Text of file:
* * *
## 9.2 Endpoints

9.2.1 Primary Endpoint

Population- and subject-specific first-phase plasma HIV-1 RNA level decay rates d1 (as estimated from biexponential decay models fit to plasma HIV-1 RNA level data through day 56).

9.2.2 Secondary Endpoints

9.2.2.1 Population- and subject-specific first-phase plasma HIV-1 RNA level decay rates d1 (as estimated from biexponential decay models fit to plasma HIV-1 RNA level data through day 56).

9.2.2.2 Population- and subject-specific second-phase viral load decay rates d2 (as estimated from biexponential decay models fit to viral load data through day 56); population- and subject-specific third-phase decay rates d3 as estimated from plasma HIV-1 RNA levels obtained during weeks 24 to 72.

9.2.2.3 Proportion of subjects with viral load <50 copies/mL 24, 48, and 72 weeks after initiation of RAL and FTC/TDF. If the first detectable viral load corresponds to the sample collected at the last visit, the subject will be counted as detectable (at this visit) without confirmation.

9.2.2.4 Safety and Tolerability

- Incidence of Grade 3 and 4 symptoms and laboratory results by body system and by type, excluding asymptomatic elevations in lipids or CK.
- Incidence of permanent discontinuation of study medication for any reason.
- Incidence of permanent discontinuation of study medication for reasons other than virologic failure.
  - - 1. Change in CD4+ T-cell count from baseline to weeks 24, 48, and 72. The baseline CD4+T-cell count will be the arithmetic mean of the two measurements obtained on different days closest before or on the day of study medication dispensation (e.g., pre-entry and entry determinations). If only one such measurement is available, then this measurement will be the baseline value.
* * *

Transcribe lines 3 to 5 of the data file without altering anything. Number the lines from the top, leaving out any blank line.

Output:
Population- and subject-specific first-phase plasma HIV-1 RNA level decay rates d1 (as estimated from biexponential decay models fit to plasma HIV-1 RNA level data through day 56).

9.2.2 Secondary Endpoints

9.2.2.1 Population- and subject-specific first-phase plasma HIV-1 RNA level decay rates d1 (as estimated from biexponential decay models fit to plasma HIV-1 RNA level data through day 56).